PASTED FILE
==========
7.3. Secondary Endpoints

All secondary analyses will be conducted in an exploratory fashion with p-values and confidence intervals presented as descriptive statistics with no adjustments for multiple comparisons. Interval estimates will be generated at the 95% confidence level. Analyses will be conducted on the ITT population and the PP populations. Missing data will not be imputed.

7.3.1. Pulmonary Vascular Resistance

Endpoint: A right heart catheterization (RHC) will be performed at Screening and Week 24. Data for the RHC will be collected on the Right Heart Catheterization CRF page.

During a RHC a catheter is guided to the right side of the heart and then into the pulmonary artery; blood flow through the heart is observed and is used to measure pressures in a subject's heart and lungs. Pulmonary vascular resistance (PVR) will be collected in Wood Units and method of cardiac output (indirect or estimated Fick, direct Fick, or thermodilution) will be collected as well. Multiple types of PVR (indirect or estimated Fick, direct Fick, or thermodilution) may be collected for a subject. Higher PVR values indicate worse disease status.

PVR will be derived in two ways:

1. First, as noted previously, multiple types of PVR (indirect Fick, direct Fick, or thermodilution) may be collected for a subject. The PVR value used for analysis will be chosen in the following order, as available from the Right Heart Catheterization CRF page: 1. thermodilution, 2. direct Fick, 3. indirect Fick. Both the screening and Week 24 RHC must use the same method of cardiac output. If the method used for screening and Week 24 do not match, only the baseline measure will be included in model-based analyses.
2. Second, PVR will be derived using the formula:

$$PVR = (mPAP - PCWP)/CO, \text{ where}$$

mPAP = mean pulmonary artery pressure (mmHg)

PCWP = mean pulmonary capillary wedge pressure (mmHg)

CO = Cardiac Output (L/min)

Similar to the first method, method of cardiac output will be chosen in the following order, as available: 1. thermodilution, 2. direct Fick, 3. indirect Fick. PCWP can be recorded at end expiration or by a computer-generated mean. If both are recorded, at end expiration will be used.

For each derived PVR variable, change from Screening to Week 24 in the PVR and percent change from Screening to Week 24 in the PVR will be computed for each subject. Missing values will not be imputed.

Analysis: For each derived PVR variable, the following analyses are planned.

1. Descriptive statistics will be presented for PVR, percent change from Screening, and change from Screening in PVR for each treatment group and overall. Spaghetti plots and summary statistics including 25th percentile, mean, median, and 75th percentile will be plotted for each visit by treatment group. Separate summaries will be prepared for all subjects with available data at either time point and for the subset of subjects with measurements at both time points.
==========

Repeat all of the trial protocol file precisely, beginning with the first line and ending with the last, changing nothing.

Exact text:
7.3. Secondary Endpoints

All secondary analyses will be conducted in an exploratory fashion with p-values and confidence intervals presented as descriptive statistics with no adjustments for multiple comparisons. Interval estimates will be generated at the 95% confidence level. Analyses will be conducted on the ITT population and the PP populations. Missing data will not be imputed.

7.3.1. Pulmonary Vascular Resistance

Endpoint: A right heart catheterization (RHC) will be performed at Screening and Week 24. Data for the RHC will be collected on the Right Heart Catheterization CRF page.

During a RHC a catheter is guided to the right side of the heart and then into the pulmonary artery; blood flow through the heart is observed and is used to measure pressures in a subject's heart and lungs. Pulmonary vascular resistance (PVR) will be collected in Wood Units and method of cardiac output (indirect or estimated Fick, direct Fick, or thermodilution) will be collected as well. Multiple types of PVR (indirect or estimated Fick, direct Fick, or thermodilution) may be collected for a subject. Higher PVR values indicate worse disease status.

PVR will be derived in two ways:

1. First, as noted previously, multiple types of PVR (indirect Fick, direct Fick, or thermodilution) may be collected for a subject. The PVR value used for analysis will be chosen in the following order, as available from the Right Heart Catheterization CRF page: 1. thermodilution, 2. direct Fick, 3. indirect Fick. Both the screening and Week 24 RHC must use the same method of cardiac output. If the method used for screening and Week 24 do not match, only the baseline measure will be included in model-based analyses.
2. Second, PVR will be derived using the formula:

$$PVR = (mPAP - PCWP)/CO, \text{ where}$$

mPAP = mean pulmonary artery pressure (mmHg)

PCWP = mean pulmonary capillary wedge pressure (mmHg)

CO = Cardiac Output (L/min)

Similar to the first method, method of cardiac output will be chosen in the following order, as available: 1. thermodilution, 2. direct Fick, 3. indirect Fick. PCWP can be recorded at end expiration or by a computer-generated mean. If both are recorded, at end expiration will be used.

For each derived PVR variable, change from Screening to Week 24 in the PVR and percent change from Screening to Week 24 in the PVR will be computed for each subject. Missing values will not be imputed.

Analysis: For each derived PVR variable, the following analyses are planned.

1. Descriptive statistics will be presented for PVR, percent change from Screening, and change from Screening in PVR for each treatment group and overall. Spaghetti plots and summary statistics including 25th percentile, mean, median, and 75th percentile will be plotted for each visit by treatment group. Separate summaries will be prepared for all subjects with available data at either time point and for the subset of subjects with measurements at both time points.